I'm making a coat rack to hang behind a door, but there isn't room room for a hanger between the door and the wall when the door is opened so it's parallel to the wall. My solution to this is to have the hangers align on a 45 degree angle between the door and the wall. So I need a way to make a bunch of regularly-spaced, parallel grooves in a bar of wood which will act as my hanger bar. Here's a rough pic of what I want to make:

Coat rack bar with slanted grooves

I'm hoping to avoid the "table saw a bunch of times where you want the groove and then chip/chisel the remaining wood out" technique because it doesn't seem like that will give me nice, neat grooves easily. I'd love to find a way to use a router (I have a small portable router table if that will help) to do this, but I can't think of a way to produce a bunch of exactly parallel grooves. Anyone have any ideas?

  • 3
    Considered using a dado blade so you don't have to chip/chisel?
    – Steven
    Feb 2, 2013 at 23:14
  • Exactly - a dado blade can give flat bottoms. However, a CHEAP wobble dado blade can give a bottom that has a bit of a curve to it, so this might even be best for your goal.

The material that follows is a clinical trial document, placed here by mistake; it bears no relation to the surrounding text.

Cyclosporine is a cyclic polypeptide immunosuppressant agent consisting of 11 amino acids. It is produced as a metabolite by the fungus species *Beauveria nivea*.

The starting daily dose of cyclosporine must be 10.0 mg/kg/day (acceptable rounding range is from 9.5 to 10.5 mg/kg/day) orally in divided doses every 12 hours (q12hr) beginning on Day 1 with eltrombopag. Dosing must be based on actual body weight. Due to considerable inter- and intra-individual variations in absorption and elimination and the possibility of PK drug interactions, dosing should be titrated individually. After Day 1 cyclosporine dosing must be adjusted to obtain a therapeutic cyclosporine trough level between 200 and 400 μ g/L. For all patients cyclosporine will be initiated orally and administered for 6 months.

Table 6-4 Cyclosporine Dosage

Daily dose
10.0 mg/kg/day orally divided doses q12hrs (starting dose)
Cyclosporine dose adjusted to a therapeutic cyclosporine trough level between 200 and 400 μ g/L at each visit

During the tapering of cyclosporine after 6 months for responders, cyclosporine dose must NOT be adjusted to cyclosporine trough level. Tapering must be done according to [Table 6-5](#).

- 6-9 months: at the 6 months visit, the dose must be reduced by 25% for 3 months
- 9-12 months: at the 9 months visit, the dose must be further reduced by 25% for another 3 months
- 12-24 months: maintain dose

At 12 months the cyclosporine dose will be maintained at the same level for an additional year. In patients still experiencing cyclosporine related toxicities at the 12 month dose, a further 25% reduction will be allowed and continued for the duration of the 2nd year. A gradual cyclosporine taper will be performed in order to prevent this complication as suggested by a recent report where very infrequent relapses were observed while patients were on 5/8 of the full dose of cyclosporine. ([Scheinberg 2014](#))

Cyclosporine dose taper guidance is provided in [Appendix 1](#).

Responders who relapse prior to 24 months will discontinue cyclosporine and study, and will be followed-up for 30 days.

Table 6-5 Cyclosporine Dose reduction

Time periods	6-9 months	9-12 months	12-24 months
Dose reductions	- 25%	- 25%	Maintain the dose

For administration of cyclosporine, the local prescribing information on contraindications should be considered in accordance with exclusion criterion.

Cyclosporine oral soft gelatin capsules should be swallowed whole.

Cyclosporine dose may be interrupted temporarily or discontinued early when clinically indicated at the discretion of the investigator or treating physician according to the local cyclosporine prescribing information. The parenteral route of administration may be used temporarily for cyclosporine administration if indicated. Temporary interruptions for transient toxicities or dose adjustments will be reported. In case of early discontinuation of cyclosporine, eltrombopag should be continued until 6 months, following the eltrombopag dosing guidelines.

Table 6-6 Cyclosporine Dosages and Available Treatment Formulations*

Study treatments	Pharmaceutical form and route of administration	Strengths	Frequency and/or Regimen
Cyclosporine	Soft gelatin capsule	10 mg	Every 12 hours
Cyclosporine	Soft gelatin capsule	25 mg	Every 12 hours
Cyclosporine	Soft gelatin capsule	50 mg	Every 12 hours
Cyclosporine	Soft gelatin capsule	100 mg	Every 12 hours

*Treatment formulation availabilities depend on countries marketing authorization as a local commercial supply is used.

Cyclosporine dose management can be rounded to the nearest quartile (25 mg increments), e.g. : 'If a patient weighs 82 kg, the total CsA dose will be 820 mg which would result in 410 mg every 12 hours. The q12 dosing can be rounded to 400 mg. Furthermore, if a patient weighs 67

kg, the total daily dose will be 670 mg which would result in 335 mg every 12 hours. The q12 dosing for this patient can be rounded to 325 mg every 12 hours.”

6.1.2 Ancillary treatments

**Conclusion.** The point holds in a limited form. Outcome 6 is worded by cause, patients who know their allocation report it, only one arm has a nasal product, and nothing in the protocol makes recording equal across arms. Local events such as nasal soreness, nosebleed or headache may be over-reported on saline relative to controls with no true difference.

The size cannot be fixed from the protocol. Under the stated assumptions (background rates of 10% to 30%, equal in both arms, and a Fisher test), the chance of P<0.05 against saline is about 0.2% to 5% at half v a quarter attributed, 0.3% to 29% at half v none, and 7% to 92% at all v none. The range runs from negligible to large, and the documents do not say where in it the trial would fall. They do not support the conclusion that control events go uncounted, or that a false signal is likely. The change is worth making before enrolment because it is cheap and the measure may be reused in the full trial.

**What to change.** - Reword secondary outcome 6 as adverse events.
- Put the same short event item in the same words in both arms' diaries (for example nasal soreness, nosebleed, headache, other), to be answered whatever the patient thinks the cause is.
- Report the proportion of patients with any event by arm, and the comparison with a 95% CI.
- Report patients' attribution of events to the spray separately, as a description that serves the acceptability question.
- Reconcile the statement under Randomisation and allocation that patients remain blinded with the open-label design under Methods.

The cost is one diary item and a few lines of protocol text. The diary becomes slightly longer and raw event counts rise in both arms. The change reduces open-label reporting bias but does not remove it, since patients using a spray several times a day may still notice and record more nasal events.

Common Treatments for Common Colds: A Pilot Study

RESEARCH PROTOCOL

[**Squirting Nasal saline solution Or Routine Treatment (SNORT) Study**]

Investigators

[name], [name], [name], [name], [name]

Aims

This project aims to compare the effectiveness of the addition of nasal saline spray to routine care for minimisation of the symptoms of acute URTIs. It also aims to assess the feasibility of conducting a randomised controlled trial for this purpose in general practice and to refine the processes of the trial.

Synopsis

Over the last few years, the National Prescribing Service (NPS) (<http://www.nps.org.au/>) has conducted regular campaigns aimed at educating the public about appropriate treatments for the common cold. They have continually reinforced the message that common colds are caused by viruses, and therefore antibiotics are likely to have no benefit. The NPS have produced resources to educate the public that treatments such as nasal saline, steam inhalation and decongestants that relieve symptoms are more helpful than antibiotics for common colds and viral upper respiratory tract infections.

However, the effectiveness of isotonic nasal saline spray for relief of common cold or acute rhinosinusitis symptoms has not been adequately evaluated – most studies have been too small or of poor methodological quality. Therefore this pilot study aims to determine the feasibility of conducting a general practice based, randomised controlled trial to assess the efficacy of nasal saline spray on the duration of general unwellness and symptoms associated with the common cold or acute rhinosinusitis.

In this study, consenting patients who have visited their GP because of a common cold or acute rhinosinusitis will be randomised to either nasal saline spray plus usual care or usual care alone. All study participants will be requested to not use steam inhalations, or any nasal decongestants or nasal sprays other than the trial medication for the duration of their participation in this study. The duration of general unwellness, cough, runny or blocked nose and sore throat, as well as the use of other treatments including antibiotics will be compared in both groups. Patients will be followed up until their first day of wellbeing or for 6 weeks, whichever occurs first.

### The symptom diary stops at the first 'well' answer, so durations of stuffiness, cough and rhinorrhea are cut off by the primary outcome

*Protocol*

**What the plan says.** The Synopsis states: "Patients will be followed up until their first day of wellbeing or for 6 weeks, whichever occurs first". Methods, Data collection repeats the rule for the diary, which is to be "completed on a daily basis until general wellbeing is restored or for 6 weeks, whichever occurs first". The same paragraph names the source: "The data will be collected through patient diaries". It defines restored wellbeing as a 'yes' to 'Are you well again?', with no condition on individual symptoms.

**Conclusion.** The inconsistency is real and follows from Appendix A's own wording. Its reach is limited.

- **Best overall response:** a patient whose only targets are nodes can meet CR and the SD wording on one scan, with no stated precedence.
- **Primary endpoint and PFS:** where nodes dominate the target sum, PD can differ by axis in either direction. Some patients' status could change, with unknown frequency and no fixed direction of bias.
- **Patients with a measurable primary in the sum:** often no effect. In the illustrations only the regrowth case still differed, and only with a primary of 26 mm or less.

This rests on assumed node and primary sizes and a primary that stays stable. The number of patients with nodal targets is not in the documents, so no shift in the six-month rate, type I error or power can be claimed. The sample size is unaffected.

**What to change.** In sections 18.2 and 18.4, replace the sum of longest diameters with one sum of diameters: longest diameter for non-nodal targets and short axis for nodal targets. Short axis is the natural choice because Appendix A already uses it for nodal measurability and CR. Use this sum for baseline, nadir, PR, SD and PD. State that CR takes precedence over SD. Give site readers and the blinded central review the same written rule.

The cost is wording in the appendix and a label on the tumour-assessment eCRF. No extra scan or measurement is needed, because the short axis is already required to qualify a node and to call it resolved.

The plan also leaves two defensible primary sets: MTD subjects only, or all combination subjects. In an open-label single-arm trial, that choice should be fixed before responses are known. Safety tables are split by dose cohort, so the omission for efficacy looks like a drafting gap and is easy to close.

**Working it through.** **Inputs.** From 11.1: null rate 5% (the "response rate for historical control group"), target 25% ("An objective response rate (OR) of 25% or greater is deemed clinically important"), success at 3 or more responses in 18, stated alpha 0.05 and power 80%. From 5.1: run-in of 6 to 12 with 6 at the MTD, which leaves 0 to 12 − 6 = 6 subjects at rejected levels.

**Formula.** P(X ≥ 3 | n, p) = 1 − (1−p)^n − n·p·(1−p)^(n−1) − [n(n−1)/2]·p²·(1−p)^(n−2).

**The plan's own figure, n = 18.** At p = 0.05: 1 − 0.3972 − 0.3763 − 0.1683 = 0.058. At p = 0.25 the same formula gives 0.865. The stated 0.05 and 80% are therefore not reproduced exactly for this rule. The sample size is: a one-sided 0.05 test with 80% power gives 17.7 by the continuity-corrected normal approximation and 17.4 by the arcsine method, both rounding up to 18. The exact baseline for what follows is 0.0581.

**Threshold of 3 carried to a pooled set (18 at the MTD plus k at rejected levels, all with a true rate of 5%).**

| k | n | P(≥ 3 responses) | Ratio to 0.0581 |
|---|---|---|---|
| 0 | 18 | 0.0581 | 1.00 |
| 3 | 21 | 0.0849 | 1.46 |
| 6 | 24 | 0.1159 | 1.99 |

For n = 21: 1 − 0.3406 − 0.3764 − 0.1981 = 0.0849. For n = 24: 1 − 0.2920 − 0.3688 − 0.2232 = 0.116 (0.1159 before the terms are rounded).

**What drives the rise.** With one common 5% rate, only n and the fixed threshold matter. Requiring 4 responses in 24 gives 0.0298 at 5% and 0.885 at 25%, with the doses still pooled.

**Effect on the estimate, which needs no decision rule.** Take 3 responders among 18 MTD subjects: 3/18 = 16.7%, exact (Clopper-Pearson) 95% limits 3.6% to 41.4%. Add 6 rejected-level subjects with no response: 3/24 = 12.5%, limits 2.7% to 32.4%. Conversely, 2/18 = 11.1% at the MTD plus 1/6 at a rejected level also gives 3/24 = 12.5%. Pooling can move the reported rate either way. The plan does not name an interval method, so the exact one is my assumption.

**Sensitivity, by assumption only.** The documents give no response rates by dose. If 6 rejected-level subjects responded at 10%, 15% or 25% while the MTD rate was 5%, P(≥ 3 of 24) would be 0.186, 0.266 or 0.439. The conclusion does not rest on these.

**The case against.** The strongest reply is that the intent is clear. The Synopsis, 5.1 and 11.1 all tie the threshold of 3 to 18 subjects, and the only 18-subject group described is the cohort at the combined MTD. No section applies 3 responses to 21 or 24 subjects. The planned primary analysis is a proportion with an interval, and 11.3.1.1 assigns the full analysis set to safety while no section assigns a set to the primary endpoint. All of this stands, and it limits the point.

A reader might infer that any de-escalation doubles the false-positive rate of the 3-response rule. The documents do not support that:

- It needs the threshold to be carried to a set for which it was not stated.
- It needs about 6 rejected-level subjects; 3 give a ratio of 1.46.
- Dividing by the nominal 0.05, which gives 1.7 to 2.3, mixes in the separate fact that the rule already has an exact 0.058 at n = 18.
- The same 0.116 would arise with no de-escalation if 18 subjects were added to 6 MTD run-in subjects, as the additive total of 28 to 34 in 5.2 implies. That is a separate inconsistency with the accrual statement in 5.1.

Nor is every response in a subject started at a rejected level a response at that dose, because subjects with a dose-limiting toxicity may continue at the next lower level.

– user558
    Feb 3, 2013 at 14:45

1 Answer 1


You could use a router set in a router table, with a crosscut sled set at 45 degrees.

enter image description here

Building a jig with a "pin" that fits into the previously cut groove, will make sure all the grooves are cut an equal distance apart. The "pin" will be attached to the sled in some way, and will sit against the edge of the work piece for the first cut. After the first cut, the "pin" will sit in the groove produced by the first cut. The board is then lifted and moved, so that the "pin" sits in the most recently cut groove. This process is repeated the length of the work piece.

I'd make a jig similar to this.

Example jig

  • I'll try to add a diagram of the jig described above, when I get a few minutes to create a model.
    – Tester101
    Feb 3, 2013 at 13:25
  • +1 A router table will do this nicely, or a tablesaw would do as well using a similar setup. If the slot is wider than the width of a blade, a dado blade would help there.
    – user558
    Feb 3, 2013 at 14:39
  • In any case, a backer board is necessary to prevent tear out as the bit/blade comes through the back of the wood.
    – user558
    Feb 3, 2013 at 14:41

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